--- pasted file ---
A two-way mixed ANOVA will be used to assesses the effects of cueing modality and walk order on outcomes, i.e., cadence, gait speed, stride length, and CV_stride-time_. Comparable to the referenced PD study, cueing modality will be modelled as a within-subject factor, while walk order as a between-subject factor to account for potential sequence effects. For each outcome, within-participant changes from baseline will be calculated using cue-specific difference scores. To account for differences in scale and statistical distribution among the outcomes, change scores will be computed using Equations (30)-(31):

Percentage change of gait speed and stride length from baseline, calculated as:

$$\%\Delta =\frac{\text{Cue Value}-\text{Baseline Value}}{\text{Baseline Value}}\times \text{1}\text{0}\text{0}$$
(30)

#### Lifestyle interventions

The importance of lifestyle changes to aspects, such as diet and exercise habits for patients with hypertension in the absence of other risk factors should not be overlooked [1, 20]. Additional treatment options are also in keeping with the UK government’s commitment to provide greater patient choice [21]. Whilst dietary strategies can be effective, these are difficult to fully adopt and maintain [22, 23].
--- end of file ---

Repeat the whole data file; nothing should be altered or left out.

A two-way mixed ANOVA will be used to assesses the effects of cueing modality and walk order on outcomes, i.e., cadence, gait speed, stride length, and CV_stride-time_. Comparable to the referenced PD study, cueing modality will be modelled as a within-subject factor, while walk order as a between-subject factor to account for potential sequence effects. For each outcome, within-participant changes from baseline will be calculated using cue-specific difference scores. To account for differences in scale and statistical distribution among the outcomes, change scores will be computed using Equations (30)-(31):

Percentage change of gait speed and stride length from baseline, calculated as:

$$\%\Delta =\frac{\text{Cue Value}-\text{Baseline Value}}{\text{Baseline Value}}\times \text{1}\text{0}\text{0}$$
(30)

#### Lifestyle interventions

The importance of lifestyle changes to aspects, such as diet and exercise habits for patients with hypertension in the absence of other risk factors should not be overlooked [1, 20]. Additional treatment options are also in keeping with the UK government’s commitment to provide greater patient choice [21]. Whilst dietary strategies can be effective, these are difficult to fully adopt and maintain [22, 23].